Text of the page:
A Valiant Woman: A Contribution to the Educational Problem

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Thomas Y. Crowell Company, 1912 - 303 pages
 

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Page 143 - I' the commonwealth I would by contraries Execute all things ; for no kind of traffic Would I admit ; no name of magistrate ; Letters should not be known : riches, poverty, And use of service, none ; contract, succession, Bourn, bound of land, tilth, vineyard, none : No use of metal, corn, or wine, or oil : No occupation ; all men idle, all ; And women too ; but innocent and pure : No sovereignty : — Seb.
Page 60 - ... interest in wild tales, which made the child a man, while all the time he suspected himself to be no bigger than a child. Science has succeeded to poetry no less in the little walks of children than with men. Is there no possibility of averting this sore evil ? Think what you would have been now, if, instead of being fed with tales and old wives' fables in childhood, you had been crammed with geography and natural history!
Page 143 - All things in common nature should produce Without sweat or endeavour : treason, felony, Sword, pike, knife, gun, or need of any engine, Would I not have ; but nature should bring forth, Of its own kind, all foison, all abundance, To feed my innocent people.
Page 190 - Paradise! How given for nought her priceless gift, How spoiled the bread and spill'd the wine, Which, spent with due, respective thrift, Had made brutes men, and men divine!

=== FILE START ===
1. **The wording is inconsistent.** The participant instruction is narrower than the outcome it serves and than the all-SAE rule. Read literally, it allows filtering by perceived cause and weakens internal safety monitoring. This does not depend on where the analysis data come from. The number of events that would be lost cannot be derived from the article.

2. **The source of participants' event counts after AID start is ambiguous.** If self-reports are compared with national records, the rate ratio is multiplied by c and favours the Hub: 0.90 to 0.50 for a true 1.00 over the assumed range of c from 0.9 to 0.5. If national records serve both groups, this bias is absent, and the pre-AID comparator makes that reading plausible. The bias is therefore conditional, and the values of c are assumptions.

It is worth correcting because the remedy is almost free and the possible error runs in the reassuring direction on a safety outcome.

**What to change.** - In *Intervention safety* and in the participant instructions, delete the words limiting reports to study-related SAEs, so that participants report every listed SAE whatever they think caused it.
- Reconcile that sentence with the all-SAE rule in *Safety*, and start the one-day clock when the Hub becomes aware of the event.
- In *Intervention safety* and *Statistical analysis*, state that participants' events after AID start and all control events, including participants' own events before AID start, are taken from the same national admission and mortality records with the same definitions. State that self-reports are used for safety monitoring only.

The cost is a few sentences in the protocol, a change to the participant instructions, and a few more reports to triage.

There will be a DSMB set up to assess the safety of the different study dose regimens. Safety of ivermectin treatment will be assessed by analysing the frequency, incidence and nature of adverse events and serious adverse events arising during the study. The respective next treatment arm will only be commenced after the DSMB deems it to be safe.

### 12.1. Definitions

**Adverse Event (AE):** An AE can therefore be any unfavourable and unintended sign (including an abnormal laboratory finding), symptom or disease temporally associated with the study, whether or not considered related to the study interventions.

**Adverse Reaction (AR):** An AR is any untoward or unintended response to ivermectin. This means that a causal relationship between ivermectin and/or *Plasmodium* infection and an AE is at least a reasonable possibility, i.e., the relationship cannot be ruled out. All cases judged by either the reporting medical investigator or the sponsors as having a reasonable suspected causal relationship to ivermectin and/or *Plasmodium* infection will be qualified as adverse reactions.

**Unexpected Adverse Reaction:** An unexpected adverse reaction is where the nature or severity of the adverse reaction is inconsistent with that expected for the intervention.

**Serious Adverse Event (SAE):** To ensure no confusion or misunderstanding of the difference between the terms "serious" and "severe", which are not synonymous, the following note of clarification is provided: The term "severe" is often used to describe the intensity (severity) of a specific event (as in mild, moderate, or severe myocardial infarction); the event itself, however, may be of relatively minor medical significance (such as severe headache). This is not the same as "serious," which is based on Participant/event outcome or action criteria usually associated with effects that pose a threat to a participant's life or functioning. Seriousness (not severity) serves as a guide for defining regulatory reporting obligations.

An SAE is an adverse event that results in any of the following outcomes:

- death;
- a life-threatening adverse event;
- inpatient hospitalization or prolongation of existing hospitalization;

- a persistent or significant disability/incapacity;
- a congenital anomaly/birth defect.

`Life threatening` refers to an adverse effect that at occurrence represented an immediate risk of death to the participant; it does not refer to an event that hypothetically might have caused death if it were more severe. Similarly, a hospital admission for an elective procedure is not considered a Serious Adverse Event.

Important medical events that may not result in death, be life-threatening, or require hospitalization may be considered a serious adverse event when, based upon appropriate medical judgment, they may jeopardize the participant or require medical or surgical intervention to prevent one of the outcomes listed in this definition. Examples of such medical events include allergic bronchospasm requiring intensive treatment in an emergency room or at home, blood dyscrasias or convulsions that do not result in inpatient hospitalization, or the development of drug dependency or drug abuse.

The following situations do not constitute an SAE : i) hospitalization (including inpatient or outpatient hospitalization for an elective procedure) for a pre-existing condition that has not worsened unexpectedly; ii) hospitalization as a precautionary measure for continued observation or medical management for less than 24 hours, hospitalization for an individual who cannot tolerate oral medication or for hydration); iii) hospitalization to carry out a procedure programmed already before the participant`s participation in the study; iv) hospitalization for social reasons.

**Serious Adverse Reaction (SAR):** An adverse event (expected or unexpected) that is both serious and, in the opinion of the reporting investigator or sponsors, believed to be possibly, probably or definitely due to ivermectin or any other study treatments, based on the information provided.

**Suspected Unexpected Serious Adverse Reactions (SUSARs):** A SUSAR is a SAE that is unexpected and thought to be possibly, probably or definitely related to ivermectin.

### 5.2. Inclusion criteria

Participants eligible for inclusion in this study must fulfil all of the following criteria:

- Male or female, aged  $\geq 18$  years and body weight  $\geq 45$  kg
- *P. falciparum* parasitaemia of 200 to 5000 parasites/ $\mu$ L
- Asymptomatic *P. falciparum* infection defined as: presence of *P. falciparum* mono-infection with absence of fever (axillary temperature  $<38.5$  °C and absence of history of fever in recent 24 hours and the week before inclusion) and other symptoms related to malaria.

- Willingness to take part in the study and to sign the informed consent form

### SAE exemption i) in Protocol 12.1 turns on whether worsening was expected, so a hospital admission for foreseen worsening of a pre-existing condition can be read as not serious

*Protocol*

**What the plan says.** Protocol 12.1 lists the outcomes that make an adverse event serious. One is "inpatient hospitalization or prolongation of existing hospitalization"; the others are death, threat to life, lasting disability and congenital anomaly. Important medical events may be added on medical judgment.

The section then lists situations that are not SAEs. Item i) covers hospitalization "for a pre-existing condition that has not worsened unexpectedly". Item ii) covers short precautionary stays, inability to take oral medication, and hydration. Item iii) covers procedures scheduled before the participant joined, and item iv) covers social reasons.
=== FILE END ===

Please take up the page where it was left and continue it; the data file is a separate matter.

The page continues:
Page 281 - A political victory, a rise of rents, the recovery of your sick or the return of your absent friend, or some other favorable event raises your spirits, and you think good days are preparing for you. Do not believe it. Nothing , can bring you peace but yourself. Nothing can bring you peace \. but the triumph of principles.
Page 170 - On the contrary, a brave belief in death has been assuredly held by many not ignoble persons, and it is a sign of the last depravity in the Church itself, when it assumes that such a belief is inconsistent with either purity of character, or energy of hand. The shortness of life...
Page 42 - Notes are often necessary, but they are necessary evils. Let him, that is yet unacquainted with the powers of Shakespeare, and who desires to feel the highest pleasure that the drama can give, read every play from the first scene to the last, with utter negligence of all his commentators. When his fancy is once on the wing, let it not stoop at correction or explanation.
Page 200 - Did much knowledge and piercing intelligence suffice to make men good, then Bacon should have been honest, and Napoleon should have been just. Where the character is defective, intellect, no matter how high, fails to regulate rightly, because predominant desires falsify its estimates. Nay, even a distinct foresight of evil consequences will not restrain when strong passions are at work.
Page 44 - ... a human being, dead and gone these five centuries. Let us try, as best we might, to see what life had meant to this man; let us see what relation his experience, great and small bore to ours; and, now and then, let us pause for a moment to notice how wonderfully beautiful his expression of this experience was. Let us read, as sympathetically as we could make ourselves read, the words of one who was as much a man as we; only vastly greater in his knowledge of wisdom and of beauty.
Page 192 - And they were traveling through a district which, if any in the world, should touch the hearts and delight the eyes of young girls. Between Venice and Verona ! Portia's villa perhaps in sight upon the Brenta, — Juliet's tomb to be visited in the evening, — blue against the southern sky, the hills of Petrarch's home. Exquisite midsummer sunshine, with low rays, glanced through the vine-leaves ; all the Alps were clear, FORS CLAVIOERA.

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